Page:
Canada - Barry, 75, & Honey Sherman, 70, found dead, Toronto, 15 Dec 2017 #8

Discussion in 'Crimes in the News' started by dotr, Dec 15, 2017.

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  1. Kerry Winter

    Kerry Winter Verified Family - Barry and Honey Sherman

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    Cops were right from the beginning!
     
  2. SeesSeas

    SeesSeas FLORIDIAN

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    ^^snip & BBM

    Anxiously awaiting the "audio of Barry killing Honey"!!
    Hopefully, that audio will surface in my lifetime.
     
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  3. Kerry Winter

    Kerry Winter Verified Family - Barry and Honey Sherman

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    After a 4 hour polygraph on The Fifth Estate “GONG” show....my lawyer 2 days later arranged our own lie detector test.
    I passed with flying colours in less than 45 mins.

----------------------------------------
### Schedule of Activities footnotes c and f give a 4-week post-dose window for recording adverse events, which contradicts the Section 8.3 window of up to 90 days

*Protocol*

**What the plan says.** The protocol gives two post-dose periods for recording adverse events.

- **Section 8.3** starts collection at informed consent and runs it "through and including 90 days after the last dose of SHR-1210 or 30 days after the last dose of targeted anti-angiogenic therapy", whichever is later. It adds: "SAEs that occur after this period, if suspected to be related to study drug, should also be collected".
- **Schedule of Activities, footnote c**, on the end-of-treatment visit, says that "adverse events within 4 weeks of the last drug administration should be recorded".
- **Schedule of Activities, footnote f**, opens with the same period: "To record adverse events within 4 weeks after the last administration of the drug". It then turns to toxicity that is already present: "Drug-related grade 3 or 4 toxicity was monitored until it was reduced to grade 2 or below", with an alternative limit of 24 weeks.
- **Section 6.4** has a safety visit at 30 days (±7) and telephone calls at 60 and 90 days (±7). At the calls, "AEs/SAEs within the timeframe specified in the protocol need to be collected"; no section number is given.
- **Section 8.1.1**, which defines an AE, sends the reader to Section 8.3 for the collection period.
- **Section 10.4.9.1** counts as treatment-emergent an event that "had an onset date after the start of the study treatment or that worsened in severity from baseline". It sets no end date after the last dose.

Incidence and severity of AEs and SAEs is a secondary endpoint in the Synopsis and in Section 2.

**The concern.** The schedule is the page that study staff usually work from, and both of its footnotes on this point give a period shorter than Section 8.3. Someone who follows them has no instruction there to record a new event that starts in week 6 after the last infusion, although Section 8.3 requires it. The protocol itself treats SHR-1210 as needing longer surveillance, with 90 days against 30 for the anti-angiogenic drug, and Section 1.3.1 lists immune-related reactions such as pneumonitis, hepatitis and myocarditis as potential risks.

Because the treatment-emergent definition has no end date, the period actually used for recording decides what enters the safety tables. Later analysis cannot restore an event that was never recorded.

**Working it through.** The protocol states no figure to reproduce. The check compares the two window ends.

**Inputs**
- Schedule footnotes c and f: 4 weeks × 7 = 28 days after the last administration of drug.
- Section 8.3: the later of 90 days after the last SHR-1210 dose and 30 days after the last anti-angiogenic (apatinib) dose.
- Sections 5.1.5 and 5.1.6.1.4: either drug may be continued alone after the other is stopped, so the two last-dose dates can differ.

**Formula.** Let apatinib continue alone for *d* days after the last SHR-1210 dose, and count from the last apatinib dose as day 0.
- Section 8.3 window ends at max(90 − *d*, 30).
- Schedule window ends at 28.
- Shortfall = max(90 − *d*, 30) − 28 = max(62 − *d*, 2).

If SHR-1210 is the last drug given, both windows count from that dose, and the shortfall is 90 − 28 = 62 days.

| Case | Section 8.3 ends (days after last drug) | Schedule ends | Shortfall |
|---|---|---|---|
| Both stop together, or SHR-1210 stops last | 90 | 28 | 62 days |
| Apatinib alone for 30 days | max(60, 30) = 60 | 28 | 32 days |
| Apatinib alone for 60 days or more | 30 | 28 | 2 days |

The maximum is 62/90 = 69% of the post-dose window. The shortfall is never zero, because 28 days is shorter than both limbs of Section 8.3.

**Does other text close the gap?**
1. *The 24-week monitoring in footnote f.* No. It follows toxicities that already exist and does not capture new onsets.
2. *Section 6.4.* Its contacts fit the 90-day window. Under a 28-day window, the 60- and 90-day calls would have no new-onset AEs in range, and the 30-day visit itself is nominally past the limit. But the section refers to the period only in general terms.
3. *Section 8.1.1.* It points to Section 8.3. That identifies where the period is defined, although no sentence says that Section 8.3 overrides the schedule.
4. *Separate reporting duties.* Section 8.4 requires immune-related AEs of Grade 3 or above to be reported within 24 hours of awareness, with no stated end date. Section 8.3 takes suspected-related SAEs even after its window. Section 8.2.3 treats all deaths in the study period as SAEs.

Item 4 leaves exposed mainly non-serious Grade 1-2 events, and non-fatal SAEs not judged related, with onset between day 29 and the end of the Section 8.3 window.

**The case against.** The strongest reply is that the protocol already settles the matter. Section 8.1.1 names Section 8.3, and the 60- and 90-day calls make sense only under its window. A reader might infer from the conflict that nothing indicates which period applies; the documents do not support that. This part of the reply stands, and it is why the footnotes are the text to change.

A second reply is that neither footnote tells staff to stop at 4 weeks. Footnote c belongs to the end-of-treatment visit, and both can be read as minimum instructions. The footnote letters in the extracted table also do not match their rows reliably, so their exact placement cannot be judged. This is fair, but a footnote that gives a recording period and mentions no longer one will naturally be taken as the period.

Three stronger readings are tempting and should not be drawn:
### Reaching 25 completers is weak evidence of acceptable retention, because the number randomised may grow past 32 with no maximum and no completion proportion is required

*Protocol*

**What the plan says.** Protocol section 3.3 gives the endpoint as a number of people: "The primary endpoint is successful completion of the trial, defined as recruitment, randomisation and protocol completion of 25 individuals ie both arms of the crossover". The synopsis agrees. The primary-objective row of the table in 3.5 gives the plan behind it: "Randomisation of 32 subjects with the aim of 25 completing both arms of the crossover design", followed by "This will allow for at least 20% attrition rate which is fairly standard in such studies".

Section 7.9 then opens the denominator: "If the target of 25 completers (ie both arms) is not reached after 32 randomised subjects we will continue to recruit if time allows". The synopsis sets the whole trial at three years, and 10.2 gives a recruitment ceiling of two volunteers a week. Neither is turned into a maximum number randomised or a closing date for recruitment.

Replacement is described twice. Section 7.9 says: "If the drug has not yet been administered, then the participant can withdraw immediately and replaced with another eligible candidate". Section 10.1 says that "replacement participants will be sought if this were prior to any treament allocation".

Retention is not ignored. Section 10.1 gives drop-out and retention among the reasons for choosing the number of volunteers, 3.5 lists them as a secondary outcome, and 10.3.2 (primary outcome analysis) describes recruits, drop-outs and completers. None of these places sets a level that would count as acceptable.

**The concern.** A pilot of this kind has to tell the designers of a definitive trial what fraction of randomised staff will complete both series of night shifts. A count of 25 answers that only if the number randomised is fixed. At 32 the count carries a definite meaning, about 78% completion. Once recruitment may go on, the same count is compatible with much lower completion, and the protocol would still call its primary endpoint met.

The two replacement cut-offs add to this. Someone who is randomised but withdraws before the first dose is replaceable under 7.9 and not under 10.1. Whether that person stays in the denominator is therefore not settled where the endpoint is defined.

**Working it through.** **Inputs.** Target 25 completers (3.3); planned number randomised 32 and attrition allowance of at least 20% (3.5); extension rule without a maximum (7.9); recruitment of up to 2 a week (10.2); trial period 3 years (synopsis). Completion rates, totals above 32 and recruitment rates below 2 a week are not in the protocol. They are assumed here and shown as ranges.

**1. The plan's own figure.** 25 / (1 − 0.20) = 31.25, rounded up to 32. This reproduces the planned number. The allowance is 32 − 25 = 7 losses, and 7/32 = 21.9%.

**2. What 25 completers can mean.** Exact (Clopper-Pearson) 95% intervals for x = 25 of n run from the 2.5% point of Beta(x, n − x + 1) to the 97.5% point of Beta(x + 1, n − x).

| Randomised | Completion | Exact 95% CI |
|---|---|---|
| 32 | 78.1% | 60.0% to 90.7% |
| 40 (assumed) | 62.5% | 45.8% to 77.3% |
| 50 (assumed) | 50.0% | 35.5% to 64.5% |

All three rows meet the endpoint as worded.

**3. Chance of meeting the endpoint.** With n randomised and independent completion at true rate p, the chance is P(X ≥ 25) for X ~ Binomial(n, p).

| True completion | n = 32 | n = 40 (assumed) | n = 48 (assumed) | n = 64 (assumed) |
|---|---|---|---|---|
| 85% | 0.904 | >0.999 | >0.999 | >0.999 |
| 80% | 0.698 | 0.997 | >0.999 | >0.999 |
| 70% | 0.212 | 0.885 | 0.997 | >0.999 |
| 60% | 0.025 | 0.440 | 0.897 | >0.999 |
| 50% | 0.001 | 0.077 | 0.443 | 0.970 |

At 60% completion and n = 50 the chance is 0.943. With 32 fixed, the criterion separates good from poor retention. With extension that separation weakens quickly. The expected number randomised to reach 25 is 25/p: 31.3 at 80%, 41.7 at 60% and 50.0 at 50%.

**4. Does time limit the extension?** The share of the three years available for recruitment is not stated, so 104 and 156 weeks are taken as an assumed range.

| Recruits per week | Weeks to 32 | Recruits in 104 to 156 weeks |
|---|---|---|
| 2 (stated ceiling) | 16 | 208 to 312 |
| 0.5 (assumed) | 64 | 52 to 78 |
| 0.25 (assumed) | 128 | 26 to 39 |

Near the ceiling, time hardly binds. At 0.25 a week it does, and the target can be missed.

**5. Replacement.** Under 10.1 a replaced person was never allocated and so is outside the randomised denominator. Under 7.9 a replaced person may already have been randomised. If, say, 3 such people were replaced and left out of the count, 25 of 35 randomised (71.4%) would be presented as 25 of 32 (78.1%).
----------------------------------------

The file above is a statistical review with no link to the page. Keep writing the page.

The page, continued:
The examiner asked me how l could fail?!?! How long was the test?
    When l answered, he replied,
    “Anyone would fail a 4 hour polygraph!”
     
  4. Kerry Winter

    Kerry Winter Verified Family - Barry and Honey Sherman

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    Very good....Barry’s relationship with the provincial and federal Liberal party....yes, that implies J. Trudeau,his dinner guest while he was a registered lobbyist.
     
  5. Lexiintoronto

    Lexiintoronto Well-Known Member

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    You admitted to lying on the Fifth Estate after the polygraph. I can dig up the quote tomorrow if needed.

    I think it was on a radio interview in the days that followed the Fifth Estate broadcast you said the ‘second polygraph in your lawyer’s office’ first was inconclusive, you were again retested and you passed.

    ETA: Why not release the report of questions, answers and the results of your second polygraph along with the name of the polygrapher?
     
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  6. Lexiintoronto

    Lexiintoronto Well-Known Member

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  7. Hazel

    Hazel New Member